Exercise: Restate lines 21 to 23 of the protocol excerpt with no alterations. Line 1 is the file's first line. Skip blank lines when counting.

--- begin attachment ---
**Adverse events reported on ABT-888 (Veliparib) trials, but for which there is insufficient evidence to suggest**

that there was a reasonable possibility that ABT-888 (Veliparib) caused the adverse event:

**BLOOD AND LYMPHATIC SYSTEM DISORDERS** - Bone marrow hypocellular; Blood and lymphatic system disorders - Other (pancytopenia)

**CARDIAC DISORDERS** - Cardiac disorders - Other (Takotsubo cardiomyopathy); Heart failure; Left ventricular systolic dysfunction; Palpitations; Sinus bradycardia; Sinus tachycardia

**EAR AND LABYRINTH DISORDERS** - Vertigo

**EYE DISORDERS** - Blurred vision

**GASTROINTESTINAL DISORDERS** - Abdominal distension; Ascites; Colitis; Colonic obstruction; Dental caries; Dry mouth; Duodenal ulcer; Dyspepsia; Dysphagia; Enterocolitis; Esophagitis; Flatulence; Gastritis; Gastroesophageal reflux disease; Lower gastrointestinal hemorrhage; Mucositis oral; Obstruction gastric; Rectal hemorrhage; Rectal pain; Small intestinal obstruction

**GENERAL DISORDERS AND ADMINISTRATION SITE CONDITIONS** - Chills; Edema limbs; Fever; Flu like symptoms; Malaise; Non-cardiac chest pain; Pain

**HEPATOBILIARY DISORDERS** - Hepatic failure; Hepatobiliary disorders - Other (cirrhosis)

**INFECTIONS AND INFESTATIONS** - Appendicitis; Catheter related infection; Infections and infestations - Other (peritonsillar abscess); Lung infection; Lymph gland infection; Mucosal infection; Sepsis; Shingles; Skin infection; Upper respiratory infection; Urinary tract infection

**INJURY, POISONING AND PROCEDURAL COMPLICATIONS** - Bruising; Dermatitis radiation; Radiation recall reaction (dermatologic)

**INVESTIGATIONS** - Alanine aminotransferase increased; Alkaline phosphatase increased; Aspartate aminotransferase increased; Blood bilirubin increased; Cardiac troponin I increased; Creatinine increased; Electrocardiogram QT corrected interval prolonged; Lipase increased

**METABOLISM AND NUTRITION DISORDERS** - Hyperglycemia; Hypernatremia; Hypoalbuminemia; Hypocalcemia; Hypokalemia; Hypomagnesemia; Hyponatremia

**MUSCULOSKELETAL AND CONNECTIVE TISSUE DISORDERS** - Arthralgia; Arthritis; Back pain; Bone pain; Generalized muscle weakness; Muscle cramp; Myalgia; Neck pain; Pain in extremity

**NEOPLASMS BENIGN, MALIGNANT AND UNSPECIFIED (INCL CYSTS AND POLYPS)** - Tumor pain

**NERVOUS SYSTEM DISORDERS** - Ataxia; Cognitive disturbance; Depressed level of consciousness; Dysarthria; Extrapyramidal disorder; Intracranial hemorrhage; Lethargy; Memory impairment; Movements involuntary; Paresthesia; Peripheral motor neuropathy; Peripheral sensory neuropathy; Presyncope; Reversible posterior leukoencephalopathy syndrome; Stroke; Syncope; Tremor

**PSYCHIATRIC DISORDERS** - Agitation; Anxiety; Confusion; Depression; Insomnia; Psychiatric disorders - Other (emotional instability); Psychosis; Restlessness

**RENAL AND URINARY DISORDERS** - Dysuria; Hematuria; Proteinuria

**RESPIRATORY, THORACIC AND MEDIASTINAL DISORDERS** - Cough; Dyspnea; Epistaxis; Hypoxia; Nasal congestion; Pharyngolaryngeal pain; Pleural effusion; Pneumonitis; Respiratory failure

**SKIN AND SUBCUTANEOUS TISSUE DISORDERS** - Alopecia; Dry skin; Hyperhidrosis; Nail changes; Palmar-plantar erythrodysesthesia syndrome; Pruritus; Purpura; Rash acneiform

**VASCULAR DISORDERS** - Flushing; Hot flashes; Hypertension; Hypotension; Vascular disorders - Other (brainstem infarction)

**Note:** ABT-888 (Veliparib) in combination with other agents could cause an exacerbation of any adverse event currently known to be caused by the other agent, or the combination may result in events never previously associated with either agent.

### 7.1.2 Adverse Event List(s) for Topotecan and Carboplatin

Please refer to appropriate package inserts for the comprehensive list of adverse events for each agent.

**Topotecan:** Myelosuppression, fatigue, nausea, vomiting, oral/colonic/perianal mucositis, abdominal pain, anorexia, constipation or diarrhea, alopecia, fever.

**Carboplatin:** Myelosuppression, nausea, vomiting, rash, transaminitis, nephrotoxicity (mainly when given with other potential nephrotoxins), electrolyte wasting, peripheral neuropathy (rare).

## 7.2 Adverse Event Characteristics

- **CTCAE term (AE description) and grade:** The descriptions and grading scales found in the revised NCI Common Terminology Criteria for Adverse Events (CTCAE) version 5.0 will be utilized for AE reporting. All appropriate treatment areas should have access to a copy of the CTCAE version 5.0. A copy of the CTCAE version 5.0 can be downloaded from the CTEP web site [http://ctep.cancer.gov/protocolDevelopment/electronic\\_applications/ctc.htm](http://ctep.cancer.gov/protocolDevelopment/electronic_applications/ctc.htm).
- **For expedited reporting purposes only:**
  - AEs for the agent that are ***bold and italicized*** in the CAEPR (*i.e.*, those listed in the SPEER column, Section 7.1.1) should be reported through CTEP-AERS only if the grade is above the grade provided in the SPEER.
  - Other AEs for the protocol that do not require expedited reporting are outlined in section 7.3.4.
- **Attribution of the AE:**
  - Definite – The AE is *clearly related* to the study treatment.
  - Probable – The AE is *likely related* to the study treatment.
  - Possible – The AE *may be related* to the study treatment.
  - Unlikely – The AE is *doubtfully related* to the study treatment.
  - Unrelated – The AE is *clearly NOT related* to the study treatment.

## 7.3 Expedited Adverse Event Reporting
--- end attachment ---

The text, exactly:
**VASCULAR DISORDERS** - Flushing; Hot flashes; Hypertension; Hypotension; Vascular disorders - Other (brainstem infarction)

**Note:** ABT-888 (Veliparib) in combination with other agents could cause an exacerbation of any adverse event currently known to be caused by the other agent, or the combination may result in events never previously associated with either agent.

### 7.1.2 Adverse Event List(s) for Topotecan and Carboplatin